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Old 02-06-2013   #21
Louisville, Colorado
Join Date: Jun 2009
Posts: 520
Just waiting for the buzzards to start circling on what knee pads are good for....

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Old 02-06-2013   #22
GoodTimes's Avatar
Eagle, Idaho
Paddling Since: '78
Join Date: Mar 2006
Posts: 794
Originally Posted by lhowemt View Post
I hope you aren't too proud to fall (in soft snow, not groomers), it's part of the fun!
My dad and grandpops always said..."if you're not falling you're not getting any better". Live by it and I will raise my boy on the slopes the same way.

Falling is fun!! Although a little more painful these days....

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Old 02-06-2013   #23
basalt, Colorado
Paddling Since: 2007
Join Date: Sep 2008
Posts: 59
crispies are awsome boots, i've skied and skinned mine hard for 5 years and they are still fine, I have a normal to narrow foot, second on the 4 buckle for sure, and the bd kneepads are great, especially for giving thanks to your friends for waiting for you all day while you pretend you can keep up... trying to get the ball rolling here catwoman
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Old 02-08-2013   #24
g.soutiere's Avatar
leadville, Colorado
Paddling Since: 2004
Join Date: Jul 2009
Posts: 279
I love my crispi cxr's I have a wide foot and they are comfortable. I came from straight boards, volle releasible bindings, and merell super comps, now I have work stinks,G3's, and crispis, I cam keep up with most people. the draw back on the crispis that i have seen and heard from noumerous people is the toe cracks on them, I have been skiing mine with the crack for two years with no problems. My knees love that I switched to tele, after a day on alpines my knees are killing me, after a day snowboarding my knees hurt, after a day of tele my muscles are jello but my knees feel awesome. If you plan on going with the G3 bindings make sure to get the heavy springs.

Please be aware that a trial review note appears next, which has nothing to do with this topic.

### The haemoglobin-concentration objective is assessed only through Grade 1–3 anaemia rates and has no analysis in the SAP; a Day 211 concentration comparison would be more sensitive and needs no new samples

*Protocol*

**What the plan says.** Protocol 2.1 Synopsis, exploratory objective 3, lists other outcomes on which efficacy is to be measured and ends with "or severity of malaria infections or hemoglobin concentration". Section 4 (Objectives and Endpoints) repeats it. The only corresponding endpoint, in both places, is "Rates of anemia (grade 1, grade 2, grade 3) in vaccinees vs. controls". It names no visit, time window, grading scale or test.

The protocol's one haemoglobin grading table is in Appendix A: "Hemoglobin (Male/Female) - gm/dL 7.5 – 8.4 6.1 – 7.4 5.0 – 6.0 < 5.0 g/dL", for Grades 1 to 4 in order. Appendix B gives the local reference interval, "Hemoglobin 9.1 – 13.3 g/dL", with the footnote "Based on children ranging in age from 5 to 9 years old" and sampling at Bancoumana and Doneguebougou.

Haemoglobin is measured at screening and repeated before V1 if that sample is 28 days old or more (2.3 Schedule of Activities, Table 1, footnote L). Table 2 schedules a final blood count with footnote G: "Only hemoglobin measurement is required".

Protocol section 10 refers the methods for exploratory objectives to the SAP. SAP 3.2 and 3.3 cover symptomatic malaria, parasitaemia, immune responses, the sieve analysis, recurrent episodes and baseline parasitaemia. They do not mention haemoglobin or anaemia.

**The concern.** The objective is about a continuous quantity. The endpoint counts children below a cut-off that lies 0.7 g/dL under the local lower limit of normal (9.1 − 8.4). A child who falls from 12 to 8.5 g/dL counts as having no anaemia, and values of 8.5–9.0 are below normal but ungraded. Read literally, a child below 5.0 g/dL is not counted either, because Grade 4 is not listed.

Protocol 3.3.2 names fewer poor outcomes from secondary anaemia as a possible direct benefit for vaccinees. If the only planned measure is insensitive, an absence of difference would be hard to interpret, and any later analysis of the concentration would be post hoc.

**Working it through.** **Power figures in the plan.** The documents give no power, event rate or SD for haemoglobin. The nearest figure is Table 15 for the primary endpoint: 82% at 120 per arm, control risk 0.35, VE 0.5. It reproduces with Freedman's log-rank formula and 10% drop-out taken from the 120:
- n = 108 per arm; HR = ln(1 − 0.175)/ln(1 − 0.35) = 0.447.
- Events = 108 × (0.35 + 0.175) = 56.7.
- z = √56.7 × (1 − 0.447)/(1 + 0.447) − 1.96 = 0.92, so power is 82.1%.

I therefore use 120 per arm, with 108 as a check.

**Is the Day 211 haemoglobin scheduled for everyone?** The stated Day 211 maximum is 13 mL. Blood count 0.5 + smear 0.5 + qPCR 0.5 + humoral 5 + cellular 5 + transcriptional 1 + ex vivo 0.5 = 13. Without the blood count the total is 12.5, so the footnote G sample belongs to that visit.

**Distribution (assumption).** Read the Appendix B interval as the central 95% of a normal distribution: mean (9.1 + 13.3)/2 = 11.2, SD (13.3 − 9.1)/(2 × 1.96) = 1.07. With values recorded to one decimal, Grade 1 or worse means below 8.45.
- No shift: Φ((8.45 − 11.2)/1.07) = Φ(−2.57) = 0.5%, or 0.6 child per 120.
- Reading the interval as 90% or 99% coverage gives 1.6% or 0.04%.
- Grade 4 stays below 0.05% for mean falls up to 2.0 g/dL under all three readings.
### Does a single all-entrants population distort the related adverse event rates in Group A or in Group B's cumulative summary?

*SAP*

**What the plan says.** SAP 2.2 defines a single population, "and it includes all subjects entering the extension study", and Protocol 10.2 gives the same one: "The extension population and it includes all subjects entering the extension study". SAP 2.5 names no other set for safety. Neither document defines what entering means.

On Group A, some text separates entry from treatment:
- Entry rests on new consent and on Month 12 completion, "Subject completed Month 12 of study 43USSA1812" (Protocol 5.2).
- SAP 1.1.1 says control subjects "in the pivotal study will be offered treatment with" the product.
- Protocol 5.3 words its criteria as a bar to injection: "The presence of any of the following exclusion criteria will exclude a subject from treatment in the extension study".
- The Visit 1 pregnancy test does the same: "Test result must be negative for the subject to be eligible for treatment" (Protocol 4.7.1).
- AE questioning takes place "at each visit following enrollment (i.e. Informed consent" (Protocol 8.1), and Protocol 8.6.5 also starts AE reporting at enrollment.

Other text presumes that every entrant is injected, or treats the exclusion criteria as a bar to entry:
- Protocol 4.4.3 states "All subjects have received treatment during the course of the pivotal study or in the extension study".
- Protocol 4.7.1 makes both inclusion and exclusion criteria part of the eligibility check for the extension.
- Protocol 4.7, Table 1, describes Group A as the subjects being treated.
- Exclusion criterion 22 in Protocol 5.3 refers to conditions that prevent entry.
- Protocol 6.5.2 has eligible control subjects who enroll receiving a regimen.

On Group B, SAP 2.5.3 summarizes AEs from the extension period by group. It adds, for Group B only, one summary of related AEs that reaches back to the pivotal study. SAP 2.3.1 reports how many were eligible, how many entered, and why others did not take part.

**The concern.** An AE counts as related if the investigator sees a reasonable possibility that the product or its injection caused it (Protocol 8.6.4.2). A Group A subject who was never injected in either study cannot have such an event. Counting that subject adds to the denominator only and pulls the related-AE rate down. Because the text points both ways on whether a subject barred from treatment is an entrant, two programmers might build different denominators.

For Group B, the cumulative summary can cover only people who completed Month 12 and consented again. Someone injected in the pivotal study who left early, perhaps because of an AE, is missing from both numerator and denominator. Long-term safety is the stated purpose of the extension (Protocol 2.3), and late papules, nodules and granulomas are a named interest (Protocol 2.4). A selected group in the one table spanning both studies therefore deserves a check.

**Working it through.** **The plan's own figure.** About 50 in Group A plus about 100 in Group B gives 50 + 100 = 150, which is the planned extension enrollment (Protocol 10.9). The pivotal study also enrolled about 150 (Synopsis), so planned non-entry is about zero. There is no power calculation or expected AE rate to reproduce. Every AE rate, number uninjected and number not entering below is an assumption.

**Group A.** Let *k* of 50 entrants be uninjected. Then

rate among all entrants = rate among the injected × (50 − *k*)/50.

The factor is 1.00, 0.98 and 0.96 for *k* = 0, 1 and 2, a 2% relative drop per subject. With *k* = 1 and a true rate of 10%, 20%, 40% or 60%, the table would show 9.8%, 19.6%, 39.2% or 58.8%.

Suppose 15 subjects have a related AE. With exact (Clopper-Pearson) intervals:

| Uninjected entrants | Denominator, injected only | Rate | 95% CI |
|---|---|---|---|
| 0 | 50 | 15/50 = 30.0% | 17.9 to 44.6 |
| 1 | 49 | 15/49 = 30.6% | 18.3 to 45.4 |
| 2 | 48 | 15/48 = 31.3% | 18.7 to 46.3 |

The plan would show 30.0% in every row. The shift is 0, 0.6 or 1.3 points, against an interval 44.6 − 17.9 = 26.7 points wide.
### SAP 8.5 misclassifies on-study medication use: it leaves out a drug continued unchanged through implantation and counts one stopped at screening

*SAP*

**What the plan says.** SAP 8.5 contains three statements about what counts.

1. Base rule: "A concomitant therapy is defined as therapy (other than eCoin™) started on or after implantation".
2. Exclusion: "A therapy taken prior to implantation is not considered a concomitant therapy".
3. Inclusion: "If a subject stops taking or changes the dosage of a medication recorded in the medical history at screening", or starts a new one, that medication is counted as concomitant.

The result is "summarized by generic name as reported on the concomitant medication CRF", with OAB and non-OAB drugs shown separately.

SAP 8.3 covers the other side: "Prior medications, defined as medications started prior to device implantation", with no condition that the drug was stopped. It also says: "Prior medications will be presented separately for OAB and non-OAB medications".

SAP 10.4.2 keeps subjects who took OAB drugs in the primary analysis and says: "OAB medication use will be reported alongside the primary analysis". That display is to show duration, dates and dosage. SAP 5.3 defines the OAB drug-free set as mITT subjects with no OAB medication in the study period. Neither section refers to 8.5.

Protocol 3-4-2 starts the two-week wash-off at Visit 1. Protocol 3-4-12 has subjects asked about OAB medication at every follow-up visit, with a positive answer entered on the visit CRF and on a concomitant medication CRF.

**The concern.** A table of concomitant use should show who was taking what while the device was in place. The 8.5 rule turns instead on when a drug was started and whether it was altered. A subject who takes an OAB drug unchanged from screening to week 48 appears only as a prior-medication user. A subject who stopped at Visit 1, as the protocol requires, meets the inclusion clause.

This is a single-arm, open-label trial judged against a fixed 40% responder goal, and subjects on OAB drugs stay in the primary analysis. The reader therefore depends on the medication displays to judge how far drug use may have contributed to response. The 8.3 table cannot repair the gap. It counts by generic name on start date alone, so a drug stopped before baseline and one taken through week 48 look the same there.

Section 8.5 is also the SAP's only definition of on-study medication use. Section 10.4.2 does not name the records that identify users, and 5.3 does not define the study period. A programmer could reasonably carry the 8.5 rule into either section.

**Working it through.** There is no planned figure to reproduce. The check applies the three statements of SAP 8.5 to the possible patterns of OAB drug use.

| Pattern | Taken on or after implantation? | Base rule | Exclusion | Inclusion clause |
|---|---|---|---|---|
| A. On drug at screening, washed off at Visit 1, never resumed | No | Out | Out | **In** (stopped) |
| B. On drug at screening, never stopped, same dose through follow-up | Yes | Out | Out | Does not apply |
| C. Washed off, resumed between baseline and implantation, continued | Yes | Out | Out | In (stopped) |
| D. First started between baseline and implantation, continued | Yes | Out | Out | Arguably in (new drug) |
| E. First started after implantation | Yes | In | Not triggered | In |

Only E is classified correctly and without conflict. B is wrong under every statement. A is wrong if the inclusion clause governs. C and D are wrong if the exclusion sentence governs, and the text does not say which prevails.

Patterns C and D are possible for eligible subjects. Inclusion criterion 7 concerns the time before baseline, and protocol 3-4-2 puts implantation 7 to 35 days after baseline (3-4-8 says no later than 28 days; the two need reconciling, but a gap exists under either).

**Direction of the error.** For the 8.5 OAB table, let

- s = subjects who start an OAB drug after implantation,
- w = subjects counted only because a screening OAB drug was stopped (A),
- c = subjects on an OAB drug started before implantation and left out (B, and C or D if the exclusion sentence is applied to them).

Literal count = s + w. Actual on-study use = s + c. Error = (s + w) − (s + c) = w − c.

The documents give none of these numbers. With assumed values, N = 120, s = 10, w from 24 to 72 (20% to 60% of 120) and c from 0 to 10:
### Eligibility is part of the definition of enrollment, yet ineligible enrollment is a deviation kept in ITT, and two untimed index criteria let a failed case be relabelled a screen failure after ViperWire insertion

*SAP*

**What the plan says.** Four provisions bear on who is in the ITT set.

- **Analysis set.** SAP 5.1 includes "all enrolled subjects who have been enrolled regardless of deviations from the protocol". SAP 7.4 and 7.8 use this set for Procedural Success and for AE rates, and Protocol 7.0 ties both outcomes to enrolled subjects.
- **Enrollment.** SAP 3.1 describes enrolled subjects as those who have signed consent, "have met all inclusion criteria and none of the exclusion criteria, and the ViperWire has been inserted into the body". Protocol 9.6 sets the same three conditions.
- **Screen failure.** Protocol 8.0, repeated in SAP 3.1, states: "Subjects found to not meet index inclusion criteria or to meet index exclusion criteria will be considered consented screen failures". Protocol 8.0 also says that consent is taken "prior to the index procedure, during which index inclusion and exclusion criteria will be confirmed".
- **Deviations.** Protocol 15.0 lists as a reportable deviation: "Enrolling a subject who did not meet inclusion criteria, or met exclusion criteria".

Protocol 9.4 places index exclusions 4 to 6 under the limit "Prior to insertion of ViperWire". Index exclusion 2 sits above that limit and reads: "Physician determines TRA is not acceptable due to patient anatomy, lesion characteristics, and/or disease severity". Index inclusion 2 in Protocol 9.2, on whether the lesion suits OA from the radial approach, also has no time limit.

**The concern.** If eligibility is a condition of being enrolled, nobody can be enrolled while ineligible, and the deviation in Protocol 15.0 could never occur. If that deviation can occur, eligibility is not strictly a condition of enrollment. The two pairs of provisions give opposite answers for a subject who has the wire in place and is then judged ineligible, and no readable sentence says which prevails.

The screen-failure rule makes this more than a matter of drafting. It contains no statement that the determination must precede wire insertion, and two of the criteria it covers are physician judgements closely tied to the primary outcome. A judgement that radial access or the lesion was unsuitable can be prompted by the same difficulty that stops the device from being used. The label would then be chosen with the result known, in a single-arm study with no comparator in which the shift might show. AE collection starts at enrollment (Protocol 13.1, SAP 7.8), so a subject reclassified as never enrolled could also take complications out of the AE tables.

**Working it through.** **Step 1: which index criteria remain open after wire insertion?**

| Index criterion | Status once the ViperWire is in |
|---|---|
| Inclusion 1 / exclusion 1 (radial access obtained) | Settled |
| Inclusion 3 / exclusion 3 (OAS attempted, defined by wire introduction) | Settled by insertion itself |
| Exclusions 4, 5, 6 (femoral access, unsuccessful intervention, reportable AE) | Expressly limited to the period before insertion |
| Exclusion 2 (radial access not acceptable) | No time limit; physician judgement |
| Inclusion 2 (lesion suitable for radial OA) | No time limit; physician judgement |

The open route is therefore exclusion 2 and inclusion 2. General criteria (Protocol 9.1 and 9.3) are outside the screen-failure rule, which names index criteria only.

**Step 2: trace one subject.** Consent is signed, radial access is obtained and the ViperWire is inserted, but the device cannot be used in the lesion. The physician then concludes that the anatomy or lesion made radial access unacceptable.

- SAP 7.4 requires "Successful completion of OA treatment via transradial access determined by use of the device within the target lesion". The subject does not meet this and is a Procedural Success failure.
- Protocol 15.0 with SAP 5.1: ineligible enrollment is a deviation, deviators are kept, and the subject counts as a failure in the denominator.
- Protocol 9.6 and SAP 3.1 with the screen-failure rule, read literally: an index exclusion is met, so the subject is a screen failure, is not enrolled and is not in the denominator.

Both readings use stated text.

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Old 02-08-2013   #25
Chief Niwot's Avatar
West of Boulder, Colorado
Paddling Since: 1998
Join Date: Oct 2003
Posts: 643

I have a buddy who has the cracked Crispi toe, that uses Gorilla tape on. He wants to buy another pair, but finding them hard to find. Do yo know where to get them?
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Old 02-08-2013   #26
g.soutiere's Avatar
leadville, Colorado
Paddling Since: 2004
Join Date: Jul 2009
Posts: 279
Not any more alpine quest stopped carring them two plus years ago. there was a shop in glenwood thad carried them last year but can't remember the name, not sure if they still carry them.
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Old 02-11-2013   #27
Golden, Colorado
Join Date: Mar 2004
Posts: 1,012
I was in the same spot as you when I switched to tele. I got to the point where challenging myself on alpine gear any further usually meant bodily injury. You can only keep going faster and bigger up to a point as you get older. So if that is what you are looking for, tele is a great option. You'll be challenged again on terrain that bored you on alpine gear. Bump runs will become fluid and fun rather than bone-jarring. You'll be in more pain at the end of the day, but it's a good muscle sore pain, not a knee and back pain like you probably feel from alpine skiing.

Forget AT. It's the same as alpine except on flimsier, more expensive gear. AT is only useful if you're skinning to extreme terrain where you don't feel comfortable on tele gear.